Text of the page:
We’ve now come to the realm of “realities.” These reality modes are magical, to say the least, and they are taking over the world without many of us realizing it. These technologies take humans to a virtual world full of possibilities, allowing them to accomplish and experience sometimes even more than real life can offer.
Beyond altering our sense of reality, all three are starting to be utilized beyond the usual gaming and entertainment environments. Many industries, including healthcare, are already exploring how to use AR, VR, and MR for medical devices. For instance, AR can improve current techniques in both surgical and invasive procedures, medical training, telemedicine, and education.
So, what essentially are these three, and are they the same? Certainly not. While they’re often used together and sometimes interchangeably, there are some fundamental differences between each one.
AR vs. VR vs. MR
Augmented Reality (AR)
Essentially adds digital elements in a live view, usually through a smartphone’s camera and also with specially designed glasses. Recent applications of augmented reality include Snapchat lenses, the game Pokémon Go, and interior design apps.
Augmented reality applied in healthcare is expected to have revolutionary results. Currently acclaimed as one of the most promising digital health technologies, AR is projected to upgrade healthcare and everyday medicine both for patients and medical professionals.
One example is AccuVein, which uses AR technology to help nurses find veins easier, in turn making both nurses’ and patients’ lives easier. Around 40% of IVs (intravenous injections) miss the vein on the first try, and this number gets worse for children and the elderly.
AccuVein uses AR through a handheld scanner that projects over skin and shows where veins are in the patients’ bodies. It’s been used on more than 10 million patients, making finding a vein on the first stick easier than ever. Such technologies and new inventions using AR are making healthcare better for all.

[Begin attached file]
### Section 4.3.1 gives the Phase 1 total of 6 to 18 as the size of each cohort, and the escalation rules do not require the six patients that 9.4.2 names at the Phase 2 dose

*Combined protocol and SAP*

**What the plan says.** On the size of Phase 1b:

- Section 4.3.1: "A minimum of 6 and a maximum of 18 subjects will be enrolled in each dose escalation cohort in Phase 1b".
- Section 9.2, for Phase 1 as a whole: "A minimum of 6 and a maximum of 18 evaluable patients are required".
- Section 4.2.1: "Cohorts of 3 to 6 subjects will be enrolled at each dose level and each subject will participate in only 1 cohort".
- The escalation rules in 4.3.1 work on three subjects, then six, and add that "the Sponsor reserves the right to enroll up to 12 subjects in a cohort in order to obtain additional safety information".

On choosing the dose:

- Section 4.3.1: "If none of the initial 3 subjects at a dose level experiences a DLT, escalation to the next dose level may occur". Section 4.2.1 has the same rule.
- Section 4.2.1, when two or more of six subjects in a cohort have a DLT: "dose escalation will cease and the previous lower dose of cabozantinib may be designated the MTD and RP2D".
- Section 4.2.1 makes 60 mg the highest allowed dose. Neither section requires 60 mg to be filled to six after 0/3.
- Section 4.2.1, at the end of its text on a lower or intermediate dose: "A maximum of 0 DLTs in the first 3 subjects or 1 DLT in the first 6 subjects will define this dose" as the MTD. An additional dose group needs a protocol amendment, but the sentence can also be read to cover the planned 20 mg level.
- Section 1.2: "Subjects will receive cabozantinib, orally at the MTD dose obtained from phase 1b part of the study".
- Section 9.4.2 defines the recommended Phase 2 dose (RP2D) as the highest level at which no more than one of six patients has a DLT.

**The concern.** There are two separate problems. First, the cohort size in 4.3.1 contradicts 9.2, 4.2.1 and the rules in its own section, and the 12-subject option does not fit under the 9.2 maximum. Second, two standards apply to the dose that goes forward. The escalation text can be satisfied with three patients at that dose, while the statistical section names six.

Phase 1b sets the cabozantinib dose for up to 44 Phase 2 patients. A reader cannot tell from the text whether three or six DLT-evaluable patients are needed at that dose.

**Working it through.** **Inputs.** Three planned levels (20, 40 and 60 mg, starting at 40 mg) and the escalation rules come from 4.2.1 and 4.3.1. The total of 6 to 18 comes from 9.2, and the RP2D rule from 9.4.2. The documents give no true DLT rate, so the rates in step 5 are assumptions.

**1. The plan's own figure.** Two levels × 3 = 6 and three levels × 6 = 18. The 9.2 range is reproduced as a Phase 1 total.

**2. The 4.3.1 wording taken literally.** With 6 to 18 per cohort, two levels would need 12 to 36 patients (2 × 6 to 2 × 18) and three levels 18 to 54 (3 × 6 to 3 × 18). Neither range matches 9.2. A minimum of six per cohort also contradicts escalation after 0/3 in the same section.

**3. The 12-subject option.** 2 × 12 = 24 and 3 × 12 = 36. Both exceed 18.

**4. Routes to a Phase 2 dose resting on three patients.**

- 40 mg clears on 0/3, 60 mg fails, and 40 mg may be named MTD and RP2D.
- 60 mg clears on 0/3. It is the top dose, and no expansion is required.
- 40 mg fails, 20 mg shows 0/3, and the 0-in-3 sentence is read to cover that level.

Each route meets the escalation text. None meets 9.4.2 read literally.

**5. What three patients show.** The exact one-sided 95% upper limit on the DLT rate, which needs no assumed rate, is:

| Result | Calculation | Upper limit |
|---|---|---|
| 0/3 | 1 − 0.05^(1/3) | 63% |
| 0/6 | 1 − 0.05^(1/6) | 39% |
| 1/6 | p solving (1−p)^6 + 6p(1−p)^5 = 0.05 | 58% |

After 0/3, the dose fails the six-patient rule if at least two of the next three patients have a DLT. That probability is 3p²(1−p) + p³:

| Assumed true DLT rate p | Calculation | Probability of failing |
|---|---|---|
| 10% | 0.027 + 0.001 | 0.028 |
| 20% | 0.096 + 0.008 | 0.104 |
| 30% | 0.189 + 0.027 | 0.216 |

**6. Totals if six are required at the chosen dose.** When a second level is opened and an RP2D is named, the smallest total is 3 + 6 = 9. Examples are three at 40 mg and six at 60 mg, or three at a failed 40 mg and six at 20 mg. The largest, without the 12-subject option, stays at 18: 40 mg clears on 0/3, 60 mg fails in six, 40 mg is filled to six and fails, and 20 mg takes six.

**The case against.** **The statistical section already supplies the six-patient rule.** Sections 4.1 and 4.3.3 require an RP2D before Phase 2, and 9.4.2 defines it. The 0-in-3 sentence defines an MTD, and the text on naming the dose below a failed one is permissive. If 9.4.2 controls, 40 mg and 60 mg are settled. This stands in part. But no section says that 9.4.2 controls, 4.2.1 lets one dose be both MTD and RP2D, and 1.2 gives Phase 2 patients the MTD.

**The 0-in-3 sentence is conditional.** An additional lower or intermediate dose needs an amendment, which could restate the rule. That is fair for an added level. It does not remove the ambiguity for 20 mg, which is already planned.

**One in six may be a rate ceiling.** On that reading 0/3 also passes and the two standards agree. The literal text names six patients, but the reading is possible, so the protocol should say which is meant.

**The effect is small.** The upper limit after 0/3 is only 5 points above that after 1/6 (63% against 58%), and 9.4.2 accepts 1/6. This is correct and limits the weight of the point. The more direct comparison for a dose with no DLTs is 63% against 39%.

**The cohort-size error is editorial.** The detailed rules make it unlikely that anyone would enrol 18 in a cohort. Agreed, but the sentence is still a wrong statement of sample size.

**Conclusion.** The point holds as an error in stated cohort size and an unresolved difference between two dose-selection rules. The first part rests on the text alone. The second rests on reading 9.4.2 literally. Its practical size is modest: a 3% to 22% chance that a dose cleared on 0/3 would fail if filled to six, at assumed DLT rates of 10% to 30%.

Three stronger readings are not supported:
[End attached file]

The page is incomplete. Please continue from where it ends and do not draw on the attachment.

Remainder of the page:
As AR matures and becomes more affordable and user-friendly, more companies should consider developing it and create more essential tools for communication, education, and healthcare to improve outcomes.
Virtual Reality (VR)
Virtual reality (VR) – VR is often associated with a deep dive or complete immersion experience that leaves behind the physical world. VR devices include popular entertainment devices such as Oculus Rift, HTC Vive, or Google Cardboard. Users can explore various digitally-designed or records of real-world locations. It can be as simple as flying in outer space or fighting a raging dragon with an epic sword.
Virtual reality immerses its users in a 360-degree experience of whatever world the digital creator designed. 2014 saw the rapid growth of VR with the release of Google Cardboard, with Samsung and Oculus joining the fray within months.
Virtual reality also plays a huge part in changing healthcare for the better. Patients who have a risky surgery just a day before can now hike in the Alps while lying in a hospital bed. Want to feel like a triathlete when in reality, you have asthma? Why not? Beyond science fiction, clinical researchers and medical practitioners explore the positive effect of VR on patients’ lives and the medical practitioner’s work.
One application of VR is speeding up recovery in physical therapy. Using gamification for physical therapy, such as for patients in Neuro Rehab VR, showed an increase in patient engagement and, subsequently, a significant improvement in mobility.
Who knows what the future holds for the medical industry as physicians and patients continue to be more open to technology?
Mixed Reality (MR)
MR is a hybrid of AR and VR. It combines real-world and digital objects to allow users to produce new environments and visualizations. It’s where physical and digital objects mix and interact in real-time. Microsoft’s HoloLens is one of the earliest devices for mixed reality.
With this combination, MR offers the best of both worlds. Here’s a sample of how it works: while MR will still use a headset just like VR, seeing through a translucent viewport or glass, it is also capable of projecting visuals on top of the environment at the same time.
What makes MR different is its interactivity, as well as the realistic rendering of the projection it adds to the surroundings. Users can interact with the immersive content via the natural body and finger gestures instead of depending on phone screens or remote controllers.
Apple and Google both lead the way for AR technology. Still, the MR landscape has become more favorable to Microsoft (HoloLens), and massively funded Magic Leap, which is currently under development.
Bonus Information: Extended Reality (ER)
ER is used as an umbrella term comprising all of the various technologies used to enhance the senses, whether they provide more information about the world or building unreal, simulated worlds. It covers Virtual Reality (VR), Augmented Reality (AR), and Mixed Reality (MR) technologies.
About Voler Systems
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